“I want to make a game, but don’t know where to get started.”

The best way to get started with making games is to, well, make a game. This is advice that I give all the time, much to the recipients chagrin. My goodness, it does sound fairly reductive after all.

In the back of my mind, I knew that there was a David Foster Wallace thing out there that alluded to what I was saying. I finally found the piece (must’ve read it in The Paris Review):

“How can great athletes shut off the Iago-like voice of the self? How can they bypass the head and simply and superbly act? How, at the critical moment, can they invoke for themselves a cliché as trite as “One ball at a time” or “Gotta concentrate here,” and mean it, and then do it? Maybe it’s because, for top athletes, clichés present themselves not as trite but simply as true, or perhaps not even as declarative expressions with qualities like depth or triteness or falsehood or truth but as simple imperatives that are either useful or not … Those who receive and act out the gift of athletic genius must, perforce, be blind and dumb about it — and not because blindness and dumbness are the price of the gift, but because they are its essence.”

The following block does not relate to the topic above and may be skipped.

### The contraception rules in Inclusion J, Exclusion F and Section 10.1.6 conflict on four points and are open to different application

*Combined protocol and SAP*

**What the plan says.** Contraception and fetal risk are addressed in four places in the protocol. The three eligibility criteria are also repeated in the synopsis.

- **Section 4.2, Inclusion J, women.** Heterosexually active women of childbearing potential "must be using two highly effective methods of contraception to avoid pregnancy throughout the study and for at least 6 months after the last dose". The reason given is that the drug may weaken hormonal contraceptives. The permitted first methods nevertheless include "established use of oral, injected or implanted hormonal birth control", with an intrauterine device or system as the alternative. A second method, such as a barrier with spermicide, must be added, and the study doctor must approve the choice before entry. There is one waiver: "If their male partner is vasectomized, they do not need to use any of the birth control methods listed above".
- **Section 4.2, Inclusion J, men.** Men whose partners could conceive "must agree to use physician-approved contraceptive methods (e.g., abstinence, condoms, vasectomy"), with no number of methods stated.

In other words being creative is, at its essence, an imperative. We make things because we must make things, whether that’s a game or any other expressive act. If you want to get started, follow your imperative. There is truth in that.

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